Biography of Justice S. Ranganathan

Former Judge of Supreme Court of India, Justice S. Ranganathan was born in 1927 and laid down his last breath on January 20, 2022 at Chennai. He was 94 years old.  He studied at P.S. School and later at Presidency College and at Madras Law College. The illustrious career of Justice Ranganathan as Advocate of the Madras High Court began in 1952. He became a permanent junior advisor to the income tax Commissioner, Madras, in 1954. Later he was appointed as First Permanent Counsel and then a Judicial member of the Income Tax Appeal Court. He served the Tribunal with great distinction and displayed remarkable scholarship and learning in his orders. He was elevated to the position of President of the Tribunal in 1974. After three years as President, he was elevated to the position of Judge of High Court of Delhi in 1977. He presented the cases of Income Tax Department fairly and objective.

He delivered several erudite judgements on all branches of law including criminal law, within his 11 years of tenure at Delhi High Court. Later he was appointed as the Judge of Supreme Court of India in 1987, where he served till 1992. After his retirement, the Indian Government appointed him as the first Chairman of the Advance Rulings Authority. Under his wise leadership, the AMF was able to respond admirably to the expectations of taxpayers and the income tax department. He also revised the treatise on income tax law written by AC Sampath Lyengar.

The qualities that Justice Ranganathan displayed as a Judge were a model for Judges and members of quasi-judicial courts. His orders were elaborate, but not unnecessarily. No word or idea was lost, and he wrote only what was appropriate or relevant to the dispute. The structuring of judgements is meticulously built, block by block as one concept seamlessly merges into the other and flows logically from the other. He really looked into the matter, invariably traced the legislative history of the statutory provisions that needed to be dealt with and set them out with a clarity and precision not easily attainable. It is impossible for anyone to add, remove or change a word in his judgements as Judges sometimes tend to do. His judgements were flawless products elaborated after a thorough, serious and objective study of facts and law supported by defensive arguments. It has been heard by several senior lawyers in Calcutta that Justice Ranganathan never had any reservations about deciding the case based on a point that was not argued. For him, noting that is relevant to the decision-making process should be ignored just because it hasn’t been argued. In addition to his culture and erudition, his humility as a quality that has always stood out.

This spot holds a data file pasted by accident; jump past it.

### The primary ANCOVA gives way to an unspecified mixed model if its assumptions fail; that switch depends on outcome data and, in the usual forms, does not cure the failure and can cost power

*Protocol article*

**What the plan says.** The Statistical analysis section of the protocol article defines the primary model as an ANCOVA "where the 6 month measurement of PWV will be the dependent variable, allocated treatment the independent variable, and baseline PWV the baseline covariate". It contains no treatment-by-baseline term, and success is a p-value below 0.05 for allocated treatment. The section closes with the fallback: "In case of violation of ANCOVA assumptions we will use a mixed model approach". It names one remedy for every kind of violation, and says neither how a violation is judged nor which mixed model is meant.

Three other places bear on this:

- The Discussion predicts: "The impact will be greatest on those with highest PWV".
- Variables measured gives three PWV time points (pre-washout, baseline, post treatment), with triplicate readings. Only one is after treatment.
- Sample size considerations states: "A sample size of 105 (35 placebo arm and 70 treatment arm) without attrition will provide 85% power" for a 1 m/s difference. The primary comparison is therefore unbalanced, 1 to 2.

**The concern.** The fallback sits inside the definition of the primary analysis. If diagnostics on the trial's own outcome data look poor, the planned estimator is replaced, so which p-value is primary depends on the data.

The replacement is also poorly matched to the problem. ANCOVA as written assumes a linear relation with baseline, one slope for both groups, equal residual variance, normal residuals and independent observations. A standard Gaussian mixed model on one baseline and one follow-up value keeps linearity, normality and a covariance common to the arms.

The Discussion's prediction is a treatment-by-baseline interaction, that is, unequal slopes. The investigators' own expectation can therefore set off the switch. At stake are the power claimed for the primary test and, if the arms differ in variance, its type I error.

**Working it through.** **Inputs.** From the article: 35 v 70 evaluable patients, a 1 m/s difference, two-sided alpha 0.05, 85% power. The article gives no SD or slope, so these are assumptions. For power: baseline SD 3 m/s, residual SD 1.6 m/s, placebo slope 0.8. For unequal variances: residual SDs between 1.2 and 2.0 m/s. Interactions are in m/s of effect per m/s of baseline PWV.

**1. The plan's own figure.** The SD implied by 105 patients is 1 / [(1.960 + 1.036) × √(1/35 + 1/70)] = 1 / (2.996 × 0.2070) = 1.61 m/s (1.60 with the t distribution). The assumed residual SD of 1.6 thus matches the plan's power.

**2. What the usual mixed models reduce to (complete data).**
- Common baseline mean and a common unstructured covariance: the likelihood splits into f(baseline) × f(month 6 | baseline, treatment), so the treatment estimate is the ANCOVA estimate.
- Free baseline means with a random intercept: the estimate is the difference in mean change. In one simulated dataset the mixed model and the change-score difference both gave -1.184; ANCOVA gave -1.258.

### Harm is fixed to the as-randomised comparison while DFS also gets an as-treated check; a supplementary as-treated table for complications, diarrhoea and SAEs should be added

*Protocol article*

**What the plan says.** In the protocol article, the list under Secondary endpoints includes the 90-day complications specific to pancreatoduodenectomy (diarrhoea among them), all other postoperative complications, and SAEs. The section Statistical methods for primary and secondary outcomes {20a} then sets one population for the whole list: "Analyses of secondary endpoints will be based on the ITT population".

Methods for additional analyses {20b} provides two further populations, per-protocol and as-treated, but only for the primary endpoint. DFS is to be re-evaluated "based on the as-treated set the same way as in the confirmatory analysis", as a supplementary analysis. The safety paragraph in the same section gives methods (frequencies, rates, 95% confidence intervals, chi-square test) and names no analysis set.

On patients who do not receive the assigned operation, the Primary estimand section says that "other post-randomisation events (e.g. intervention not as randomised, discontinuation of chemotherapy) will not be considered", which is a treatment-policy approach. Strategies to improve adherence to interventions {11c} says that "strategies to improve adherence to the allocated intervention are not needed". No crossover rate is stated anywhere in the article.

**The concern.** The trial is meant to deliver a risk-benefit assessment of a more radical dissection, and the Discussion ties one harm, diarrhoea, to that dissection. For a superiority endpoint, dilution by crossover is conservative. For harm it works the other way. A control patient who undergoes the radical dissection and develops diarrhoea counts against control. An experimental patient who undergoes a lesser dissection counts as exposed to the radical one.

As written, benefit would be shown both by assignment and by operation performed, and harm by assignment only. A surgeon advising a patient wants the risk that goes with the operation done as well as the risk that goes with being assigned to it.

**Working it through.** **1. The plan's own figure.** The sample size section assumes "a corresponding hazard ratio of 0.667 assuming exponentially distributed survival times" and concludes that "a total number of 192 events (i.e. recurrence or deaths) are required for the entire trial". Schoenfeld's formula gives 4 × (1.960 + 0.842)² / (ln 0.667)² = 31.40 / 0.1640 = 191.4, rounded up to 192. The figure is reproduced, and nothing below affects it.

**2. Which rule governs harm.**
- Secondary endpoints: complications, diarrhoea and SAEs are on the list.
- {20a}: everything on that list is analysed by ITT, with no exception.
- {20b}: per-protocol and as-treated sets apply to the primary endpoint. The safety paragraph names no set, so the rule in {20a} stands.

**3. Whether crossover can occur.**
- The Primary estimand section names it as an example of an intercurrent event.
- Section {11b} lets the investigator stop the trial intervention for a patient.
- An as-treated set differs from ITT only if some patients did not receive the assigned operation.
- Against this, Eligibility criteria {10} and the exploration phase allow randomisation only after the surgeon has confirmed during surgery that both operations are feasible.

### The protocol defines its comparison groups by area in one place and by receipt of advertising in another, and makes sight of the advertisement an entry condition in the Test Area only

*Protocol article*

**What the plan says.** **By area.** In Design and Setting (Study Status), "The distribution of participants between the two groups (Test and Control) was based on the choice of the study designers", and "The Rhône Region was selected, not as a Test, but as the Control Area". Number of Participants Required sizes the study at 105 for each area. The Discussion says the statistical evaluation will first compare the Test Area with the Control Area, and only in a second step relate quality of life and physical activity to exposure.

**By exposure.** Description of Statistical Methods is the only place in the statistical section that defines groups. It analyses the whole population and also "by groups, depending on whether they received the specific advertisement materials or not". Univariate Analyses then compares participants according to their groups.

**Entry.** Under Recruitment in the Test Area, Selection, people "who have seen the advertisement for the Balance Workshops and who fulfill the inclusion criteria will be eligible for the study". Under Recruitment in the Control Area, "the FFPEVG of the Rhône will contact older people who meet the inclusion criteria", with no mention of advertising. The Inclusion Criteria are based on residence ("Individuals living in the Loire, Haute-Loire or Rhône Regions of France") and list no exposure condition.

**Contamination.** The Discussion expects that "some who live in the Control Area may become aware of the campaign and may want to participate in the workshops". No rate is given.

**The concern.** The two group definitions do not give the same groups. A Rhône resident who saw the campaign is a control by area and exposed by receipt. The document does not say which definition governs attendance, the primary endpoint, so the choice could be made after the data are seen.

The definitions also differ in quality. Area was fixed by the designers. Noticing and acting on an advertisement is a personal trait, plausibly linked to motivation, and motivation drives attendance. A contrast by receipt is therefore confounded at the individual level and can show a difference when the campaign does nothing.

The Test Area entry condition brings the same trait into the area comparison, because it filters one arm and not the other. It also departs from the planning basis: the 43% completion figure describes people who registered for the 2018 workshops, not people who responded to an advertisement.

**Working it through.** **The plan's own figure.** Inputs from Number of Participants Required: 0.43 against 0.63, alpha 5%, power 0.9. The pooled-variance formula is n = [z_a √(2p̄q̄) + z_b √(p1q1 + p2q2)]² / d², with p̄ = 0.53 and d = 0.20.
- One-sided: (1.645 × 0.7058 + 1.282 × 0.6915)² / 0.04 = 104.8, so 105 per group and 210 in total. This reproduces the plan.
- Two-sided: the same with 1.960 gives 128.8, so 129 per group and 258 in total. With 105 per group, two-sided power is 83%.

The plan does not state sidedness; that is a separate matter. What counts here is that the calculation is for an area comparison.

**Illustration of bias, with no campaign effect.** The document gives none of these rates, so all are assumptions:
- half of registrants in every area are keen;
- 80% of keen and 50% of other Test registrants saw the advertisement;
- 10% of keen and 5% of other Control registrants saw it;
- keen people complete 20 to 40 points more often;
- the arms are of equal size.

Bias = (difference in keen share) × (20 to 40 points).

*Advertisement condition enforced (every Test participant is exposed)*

N Rangachari, former head of Insuarance Regulatory and Development Authority said, “He was a gentleman of speech, very humble and very principled. My mentor Rangaswamy and Judge Ranganathan were good friends. I saw them together and blessed them. He was a very noble soul”.

Senior Advocate Arvind Dattar said Judge Ranganathan was a prominent judge and made landmark rulings in many tax and constitutional issues. At a very young age he became the member of the Tribunal. He delivered very important judgements during his tenure at Delhi High Court. In the AR Antulay case, he delivered a monetary dissenting judgement.

He was one of those rare judges who was willing to change his own judgement. In a judgement he affirmed that “consistency for the sake of it alone is not a virtue”. Towards the end of his life as a Sanskrit scholar, he wrote a book about Sunandara Kandam of Srimad Valmiki Ramayanam, recalls Mahalingam.

In 29 April 1988, Justice S Ranganathan headed seven judge bench in the case of A. R. Antulay v. R. S. Nayak. The seat ruled in 1988 that the case’s 1984 administering was preposterous, illegal, and unlawful beneath Article 21 of the Indian structure since Antulay’s right to utilize the offer framework was restricted. The Apex Court expressed that segment 406 of the Criminal Method Code, 1973 permits for the exchange of criminal cases and the Supreme Court to move cases and demands. Agreeing to the law, the court may facilitate a particular case or appeal from one High Court to another High Court, or from a Subordinate Criminal Court to another Criminal Court of identical or upper-level purview. The Supreme Court needs the specialist to exchange cases to itself. As it were the Parliament, by law, has the specialist to form or grow the ward. The Judiciary has not been vested with such control. It was too noted that the appealing party had the elemental right beneath Article 21 of the Structure, a Extraordinary Judge’s.

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